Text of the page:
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Mathematical Impressions: Goldberg Polyhedra [Video]

Because of their aesthetic appeal, organic feel and easily understood structure, Goldberg polyhedra have a surprising number of applications ranging from golf-ball dimple patterns to nuclear-particle detector arrays
Goldberg Polyhedra



Simons Science News/George Hart

From Simons Science News (find original story here).

In the 1930s, Michael Goldberg designed a family of highly symmetric spherical forms consisting of hexagons and pentagons. Because of their aesthetic appeal, organic feel and easily understood structure, they have since found a surprising number of applications ranging from golf-ball dimple patterns to nuclear-particle detector arrays.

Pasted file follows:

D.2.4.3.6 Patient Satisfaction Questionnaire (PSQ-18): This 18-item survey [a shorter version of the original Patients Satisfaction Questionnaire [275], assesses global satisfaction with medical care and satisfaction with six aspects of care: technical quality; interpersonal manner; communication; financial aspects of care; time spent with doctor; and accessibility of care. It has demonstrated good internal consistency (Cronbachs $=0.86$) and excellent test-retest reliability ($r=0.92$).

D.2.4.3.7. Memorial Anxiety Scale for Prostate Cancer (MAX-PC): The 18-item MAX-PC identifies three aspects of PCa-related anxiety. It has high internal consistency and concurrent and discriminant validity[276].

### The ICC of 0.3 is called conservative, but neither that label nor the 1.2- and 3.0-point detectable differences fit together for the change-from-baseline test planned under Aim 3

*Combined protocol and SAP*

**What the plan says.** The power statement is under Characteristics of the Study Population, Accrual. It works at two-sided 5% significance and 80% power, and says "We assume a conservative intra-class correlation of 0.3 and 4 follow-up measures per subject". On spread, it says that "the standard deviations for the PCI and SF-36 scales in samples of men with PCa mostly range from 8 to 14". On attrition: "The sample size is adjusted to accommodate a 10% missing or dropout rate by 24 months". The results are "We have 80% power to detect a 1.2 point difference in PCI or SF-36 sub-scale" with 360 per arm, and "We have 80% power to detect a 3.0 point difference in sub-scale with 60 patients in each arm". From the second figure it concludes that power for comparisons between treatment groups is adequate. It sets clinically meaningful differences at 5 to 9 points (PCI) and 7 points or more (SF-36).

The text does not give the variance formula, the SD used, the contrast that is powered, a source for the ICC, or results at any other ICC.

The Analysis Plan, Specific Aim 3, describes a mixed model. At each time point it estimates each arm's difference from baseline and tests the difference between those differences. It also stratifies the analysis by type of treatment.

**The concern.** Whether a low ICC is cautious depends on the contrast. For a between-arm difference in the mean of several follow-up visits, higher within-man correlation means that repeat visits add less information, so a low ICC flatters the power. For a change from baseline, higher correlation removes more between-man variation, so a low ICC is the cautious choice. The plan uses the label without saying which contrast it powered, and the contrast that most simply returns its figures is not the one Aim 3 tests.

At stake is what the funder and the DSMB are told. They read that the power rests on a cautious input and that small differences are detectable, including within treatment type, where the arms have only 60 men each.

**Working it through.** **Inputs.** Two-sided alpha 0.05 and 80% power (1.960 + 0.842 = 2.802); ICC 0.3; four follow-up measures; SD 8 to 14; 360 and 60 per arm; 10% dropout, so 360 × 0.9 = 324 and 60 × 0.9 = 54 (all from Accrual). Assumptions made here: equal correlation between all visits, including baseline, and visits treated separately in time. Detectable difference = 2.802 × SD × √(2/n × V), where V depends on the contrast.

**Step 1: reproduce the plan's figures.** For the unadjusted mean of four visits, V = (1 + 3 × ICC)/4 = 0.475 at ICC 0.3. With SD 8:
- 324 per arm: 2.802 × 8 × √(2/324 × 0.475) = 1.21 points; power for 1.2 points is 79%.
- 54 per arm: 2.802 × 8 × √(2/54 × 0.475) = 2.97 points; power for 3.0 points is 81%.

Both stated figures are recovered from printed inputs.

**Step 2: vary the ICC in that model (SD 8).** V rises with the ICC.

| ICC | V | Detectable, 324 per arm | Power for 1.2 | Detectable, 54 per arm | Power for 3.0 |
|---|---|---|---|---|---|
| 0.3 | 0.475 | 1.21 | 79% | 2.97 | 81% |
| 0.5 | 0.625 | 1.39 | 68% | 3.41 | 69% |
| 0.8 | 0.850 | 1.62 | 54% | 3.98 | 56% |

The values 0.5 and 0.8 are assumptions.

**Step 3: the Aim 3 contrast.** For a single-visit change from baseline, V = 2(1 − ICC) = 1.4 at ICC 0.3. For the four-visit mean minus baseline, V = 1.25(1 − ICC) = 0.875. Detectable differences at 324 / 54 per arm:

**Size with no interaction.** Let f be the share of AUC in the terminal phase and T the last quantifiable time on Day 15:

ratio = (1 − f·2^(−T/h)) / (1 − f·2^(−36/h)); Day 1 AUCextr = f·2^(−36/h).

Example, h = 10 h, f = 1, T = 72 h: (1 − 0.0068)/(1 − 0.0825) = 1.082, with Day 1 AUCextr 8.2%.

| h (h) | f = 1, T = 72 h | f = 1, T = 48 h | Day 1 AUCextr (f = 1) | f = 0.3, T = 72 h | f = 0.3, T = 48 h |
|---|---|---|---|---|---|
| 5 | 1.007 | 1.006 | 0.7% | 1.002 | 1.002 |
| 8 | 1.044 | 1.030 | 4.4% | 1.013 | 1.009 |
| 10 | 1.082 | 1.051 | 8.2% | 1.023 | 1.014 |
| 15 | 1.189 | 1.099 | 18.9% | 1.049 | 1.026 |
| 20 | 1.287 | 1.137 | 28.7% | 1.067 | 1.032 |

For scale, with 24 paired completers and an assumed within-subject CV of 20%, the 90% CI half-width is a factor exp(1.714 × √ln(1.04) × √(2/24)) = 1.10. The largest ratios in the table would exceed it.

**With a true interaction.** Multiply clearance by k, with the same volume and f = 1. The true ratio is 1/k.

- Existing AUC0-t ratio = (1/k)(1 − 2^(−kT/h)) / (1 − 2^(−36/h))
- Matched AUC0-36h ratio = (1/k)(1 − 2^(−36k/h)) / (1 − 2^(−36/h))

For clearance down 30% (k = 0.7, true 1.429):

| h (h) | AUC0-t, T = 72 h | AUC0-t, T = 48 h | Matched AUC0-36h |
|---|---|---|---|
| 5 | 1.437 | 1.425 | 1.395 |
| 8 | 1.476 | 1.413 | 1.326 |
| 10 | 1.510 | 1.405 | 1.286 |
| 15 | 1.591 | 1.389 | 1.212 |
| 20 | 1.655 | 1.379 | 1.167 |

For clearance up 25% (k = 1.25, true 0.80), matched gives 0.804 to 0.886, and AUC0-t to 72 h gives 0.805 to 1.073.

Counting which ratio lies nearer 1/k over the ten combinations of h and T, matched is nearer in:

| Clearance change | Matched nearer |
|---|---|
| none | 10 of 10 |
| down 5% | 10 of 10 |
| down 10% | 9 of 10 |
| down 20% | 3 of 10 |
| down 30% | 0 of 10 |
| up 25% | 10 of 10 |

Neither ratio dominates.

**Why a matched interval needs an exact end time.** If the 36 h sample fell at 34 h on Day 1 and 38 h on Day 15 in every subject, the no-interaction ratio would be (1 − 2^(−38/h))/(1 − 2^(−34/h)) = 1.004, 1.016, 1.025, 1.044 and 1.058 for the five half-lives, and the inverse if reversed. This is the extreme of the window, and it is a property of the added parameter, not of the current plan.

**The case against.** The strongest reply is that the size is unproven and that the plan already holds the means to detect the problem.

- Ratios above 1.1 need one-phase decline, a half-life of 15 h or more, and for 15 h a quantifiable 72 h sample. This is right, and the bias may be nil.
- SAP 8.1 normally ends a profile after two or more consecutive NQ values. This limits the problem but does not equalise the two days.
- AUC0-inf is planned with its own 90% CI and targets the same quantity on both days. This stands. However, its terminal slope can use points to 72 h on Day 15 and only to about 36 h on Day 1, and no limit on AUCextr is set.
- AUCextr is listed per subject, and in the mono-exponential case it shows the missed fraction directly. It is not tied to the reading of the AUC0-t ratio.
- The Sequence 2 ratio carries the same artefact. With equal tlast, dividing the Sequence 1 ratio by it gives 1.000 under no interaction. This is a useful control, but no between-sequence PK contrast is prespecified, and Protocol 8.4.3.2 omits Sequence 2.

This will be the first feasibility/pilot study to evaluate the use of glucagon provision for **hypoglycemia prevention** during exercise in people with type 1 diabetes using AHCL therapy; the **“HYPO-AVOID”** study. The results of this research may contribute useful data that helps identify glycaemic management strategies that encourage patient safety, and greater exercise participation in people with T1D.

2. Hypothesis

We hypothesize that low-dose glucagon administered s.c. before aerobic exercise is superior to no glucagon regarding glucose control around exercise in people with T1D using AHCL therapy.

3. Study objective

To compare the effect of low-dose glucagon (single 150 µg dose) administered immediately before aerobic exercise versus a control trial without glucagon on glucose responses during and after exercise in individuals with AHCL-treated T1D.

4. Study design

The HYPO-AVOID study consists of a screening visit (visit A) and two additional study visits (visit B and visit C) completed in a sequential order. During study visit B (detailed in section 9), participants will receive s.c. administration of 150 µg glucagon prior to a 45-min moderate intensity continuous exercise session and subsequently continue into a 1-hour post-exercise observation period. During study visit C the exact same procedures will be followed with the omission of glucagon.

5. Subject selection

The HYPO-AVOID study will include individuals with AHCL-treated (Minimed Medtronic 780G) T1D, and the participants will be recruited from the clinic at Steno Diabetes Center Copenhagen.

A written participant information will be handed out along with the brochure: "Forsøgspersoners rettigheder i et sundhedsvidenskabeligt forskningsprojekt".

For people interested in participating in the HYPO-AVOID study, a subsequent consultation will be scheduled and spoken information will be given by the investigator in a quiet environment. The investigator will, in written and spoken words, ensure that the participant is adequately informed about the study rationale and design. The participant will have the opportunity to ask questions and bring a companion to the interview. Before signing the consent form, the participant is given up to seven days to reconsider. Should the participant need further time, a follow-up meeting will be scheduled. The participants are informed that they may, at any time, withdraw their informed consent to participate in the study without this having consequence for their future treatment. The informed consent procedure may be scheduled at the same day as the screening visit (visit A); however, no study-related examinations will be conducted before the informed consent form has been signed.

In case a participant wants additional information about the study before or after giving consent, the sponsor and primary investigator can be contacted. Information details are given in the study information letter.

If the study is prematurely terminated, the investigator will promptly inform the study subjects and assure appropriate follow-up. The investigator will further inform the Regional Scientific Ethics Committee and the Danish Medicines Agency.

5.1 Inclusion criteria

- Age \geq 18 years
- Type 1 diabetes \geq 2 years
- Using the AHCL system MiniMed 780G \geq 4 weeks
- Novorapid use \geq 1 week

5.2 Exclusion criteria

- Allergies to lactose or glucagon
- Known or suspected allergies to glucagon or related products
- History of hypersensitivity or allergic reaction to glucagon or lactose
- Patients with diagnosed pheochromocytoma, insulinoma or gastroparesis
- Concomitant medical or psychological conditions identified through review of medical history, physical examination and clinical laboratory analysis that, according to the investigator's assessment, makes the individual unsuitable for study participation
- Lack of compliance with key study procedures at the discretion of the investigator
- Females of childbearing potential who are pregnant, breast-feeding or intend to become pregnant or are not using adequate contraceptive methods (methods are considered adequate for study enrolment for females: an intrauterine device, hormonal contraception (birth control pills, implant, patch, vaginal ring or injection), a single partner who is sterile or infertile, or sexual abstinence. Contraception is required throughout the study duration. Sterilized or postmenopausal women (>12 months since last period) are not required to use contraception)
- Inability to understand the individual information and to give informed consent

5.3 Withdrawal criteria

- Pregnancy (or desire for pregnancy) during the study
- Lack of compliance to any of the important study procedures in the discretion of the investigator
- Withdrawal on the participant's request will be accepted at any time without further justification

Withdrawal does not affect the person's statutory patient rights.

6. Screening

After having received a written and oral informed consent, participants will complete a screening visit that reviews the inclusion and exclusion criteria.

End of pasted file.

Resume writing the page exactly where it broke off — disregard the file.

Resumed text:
For more information, see George Hart, “Goldberg Polyhedra,” in Shaping Space, 2nd ed., edited by Marjorie Senechal, 125–138, Springer, 2012.

 

Reprinted with permission from Simons Science News, an editorially-independent division of SimonsFoundation.org whose mission is to enhance public understanding of science by covering research developments and trends in mathematics and the computational, physical and life sciences.

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